Brigadier General W. A. Griesbach, D.S.O.
49th (Edmonton Regiment) Battalion
I had an idea at one time, that after the war over half of the Canadian parliament would be men who had served in the war. I had an idea that it would be hardly possible for a man to be elected to parliament who had not served his country in the war on active service. Yet in the present parliament we have in the commons some nine men out of 235—no I beg pardon, 234, for one is a woman—who have served overseas.
(Griesbach speech, Ottawa Citizen, 3 May 1923, 3)
William Antrobus Griesbach was an Edmonton barrister, Conservative political figure and member of the 19th Alberta Dragoons. He was born in Fort Qu’Appelle, North-West Territories on 3 January 1878. A veteran of the Boer War, he was authorized to raise the 49th Battalion In January 1915. By October 1915, Griesbach and his Edmonton volunteers had deployed to France as part of the 7th Infantry Brigade in the 3rd Canadian Division.
After distinguishing himself in the battle of the Somme, Griesbach was promoted to brigadier general in command of the 1st Infantry Brigade. He was six times mentioned in dispatches and earned the D.S.O. and Bar.
A local Conservative activist before the war, Griesbach had been one-time mayor of Edmonton (1907) and successive legislative candidate. During the December 1917 federal election, Unionist supporters endorsed Griesbach to run in Edmonton West against powerful Liberal boss Frank Oliver.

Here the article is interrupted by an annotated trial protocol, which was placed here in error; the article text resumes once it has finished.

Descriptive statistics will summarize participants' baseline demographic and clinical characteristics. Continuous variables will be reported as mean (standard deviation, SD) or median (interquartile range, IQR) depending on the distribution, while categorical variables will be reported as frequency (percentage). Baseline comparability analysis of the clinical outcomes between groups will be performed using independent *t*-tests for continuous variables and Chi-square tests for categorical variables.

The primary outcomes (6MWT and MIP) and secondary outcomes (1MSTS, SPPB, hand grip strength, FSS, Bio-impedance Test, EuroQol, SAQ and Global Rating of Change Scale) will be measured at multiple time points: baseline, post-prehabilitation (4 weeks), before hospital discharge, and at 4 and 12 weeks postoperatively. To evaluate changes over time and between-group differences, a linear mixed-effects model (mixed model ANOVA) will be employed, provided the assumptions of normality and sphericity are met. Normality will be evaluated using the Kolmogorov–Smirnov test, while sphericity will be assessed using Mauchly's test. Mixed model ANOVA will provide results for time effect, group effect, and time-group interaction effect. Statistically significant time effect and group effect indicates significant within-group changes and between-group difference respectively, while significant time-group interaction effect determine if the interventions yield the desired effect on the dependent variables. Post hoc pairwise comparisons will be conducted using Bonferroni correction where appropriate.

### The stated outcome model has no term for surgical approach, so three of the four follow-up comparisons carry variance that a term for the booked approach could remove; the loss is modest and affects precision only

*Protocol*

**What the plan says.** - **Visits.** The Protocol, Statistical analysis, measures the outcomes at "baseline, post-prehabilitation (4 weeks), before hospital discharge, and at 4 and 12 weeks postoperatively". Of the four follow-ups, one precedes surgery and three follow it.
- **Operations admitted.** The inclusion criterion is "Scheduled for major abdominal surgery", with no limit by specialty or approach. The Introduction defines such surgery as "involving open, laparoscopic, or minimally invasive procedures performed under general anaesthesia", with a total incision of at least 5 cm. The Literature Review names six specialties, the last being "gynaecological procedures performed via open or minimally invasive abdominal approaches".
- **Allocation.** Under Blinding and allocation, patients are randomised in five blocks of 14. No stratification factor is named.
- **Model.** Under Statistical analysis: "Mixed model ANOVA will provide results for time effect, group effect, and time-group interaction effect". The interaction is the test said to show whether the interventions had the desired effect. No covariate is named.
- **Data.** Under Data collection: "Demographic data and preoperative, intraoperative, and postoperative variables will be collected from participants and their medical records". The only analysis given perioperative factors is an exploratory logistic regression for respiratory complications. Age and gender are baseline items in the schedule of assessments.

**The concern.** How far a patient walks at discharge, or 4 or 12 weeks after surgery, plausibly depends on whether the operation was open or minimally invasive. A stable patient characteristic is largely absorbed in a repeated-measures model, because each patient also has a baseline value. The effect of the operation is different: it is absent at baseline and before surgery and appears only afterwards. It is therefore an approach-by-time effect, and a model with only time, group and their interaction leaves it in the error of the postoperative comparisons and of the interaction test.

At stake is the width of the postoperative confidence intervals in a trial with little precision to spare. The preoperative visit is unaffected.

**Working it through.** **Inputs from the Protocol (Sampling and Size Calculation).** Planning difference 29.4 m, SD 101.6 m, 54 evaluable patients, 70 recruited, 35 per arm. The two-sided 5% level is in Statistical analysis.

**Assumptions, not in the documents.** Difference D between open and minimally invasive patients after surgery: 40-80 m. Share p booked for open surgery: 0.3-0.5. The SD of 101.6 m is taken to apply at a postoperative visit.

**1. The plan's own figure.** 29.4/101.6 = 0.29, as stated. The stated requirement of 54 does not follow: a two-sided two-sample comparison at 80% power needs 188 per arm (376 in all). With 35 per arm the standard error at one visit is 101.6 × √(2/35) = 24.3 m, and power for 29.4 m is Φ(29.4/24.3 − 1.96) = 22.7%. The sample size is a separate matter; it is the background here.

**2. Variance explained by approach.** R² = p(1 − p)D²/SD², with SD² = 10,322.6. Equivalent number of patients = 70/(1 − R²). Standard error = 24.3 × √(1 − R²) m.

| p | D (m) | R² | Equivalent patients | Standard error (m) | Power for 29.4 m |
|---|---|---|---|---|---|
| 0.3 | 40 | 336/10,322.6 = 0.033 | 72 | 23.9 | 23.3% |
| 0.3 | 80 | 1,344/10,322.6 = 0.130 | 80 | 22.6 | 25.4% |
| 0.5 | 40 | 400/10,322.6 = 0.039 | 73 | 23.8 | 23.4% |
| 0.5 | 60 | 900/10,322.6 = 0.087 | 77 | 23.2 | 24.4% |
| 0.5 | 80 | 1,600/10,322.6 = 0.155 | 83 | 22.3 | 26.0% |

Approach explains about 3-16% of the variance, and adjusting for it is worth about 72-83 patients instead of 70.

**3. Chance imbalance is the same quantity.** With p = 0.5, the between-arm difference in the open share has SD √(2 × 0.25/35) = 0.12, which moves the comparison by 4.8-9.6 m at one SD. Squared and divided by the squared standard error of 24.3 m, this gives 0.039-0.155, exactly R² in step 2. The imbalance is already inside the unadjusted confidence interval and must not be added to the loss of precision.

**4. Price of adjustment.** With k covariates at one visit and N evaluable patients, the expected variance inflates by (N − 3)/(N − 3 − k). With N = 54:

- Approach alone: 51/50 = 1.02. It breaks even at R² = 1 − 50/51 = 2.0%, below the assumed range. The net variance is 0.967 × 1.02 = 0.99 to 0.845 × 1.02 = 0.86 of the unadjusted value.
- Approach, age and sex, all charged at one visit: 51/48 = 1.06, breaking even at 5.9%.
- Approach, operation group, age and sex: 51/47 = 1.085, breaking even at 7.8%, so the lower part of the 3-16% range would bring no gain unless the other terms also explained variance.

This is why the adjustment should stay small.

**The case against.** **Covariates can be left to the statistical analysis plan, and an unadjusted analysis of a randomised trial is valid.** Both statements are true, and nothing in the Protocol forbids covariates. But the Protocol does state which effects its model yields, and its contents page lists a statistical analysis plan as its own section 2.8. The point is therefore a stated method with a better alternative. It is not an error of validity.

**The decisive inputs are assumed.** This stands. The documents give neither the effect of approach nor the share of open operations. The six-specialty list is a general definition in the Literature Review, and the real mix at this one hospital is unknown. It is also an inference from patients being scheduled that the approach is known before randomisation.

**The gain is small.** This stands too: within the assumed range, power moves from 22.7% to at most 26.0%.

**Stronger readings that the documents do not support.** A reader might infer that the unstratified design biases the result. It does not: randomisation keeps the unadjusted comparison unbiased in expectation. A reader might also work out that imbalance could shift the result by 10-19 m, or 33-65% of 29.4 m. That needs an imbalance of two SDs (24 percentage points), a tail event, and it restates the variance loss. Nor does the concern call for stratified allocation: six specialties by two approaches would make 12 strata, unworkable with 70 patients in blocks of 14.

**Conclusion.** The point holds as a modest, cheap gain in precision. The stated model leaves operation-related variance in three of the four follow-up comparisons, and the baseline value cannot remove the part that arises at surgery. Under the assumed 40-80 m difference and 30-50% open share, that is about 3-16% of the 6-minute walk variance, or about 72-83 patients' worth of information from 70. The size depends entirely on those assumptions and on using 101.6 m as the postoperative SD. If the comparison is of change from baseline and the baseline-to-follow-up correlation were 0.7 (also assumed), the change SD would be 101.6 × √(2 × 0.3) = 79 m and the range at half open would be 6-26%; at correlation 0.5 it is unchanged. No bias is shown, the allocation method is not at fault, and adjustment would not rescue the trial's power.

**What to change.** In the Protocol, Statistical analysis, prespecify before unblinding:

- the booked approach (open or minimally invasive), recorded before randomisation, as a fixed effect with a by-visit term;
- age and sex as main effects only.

In a rematch from 1911, Griesbach defeated Oliver by a large margin. Although the Liberal narrowly led the civilian vote, as Oliver’s own Edmonton Bulletin noted, “the four thousand soldiers who have gone from that riding will not allow their idol to go down in defeat.” Indeed they did not. Griesbach received 2938 soldier votes compared to 160 for the venerable Liberal.
After three years in the House, Griesbach was appointed to the Senate and promoted to major general in September 1921. In the upper chamber, he emerged as an influential advocate of pensions for disabled veterans and surviving dependents. Griesbach argued that the people of Canada had established a contract with the veterans but emphasized the importance of financial responsibility. “After all,” he reasoned, “a bankrupt Canada is no good to anybody, and least of all to the ex-service men.”
Griesbach remained in the Senate until his death on 21 January 1945. His last speech in December 1944 was a forceful argument in favour of conscription. He had concluded, “We hope that our public men and leaders will have the intestinal fortitude to carry out that policy, let the chips fall where they may.” He died before the next Senate session began.
Senator Gerald White, former commander of the 224th Battalion, eulogized:
He was, as well all know, a very strict disciplinarian, Nevertheless, he always enjoyed the esteem and confidence of every officer and man who served under him. This was due to the fact that he was fearless and would not order his subordinates to assume any risk that he himself was not willing to take.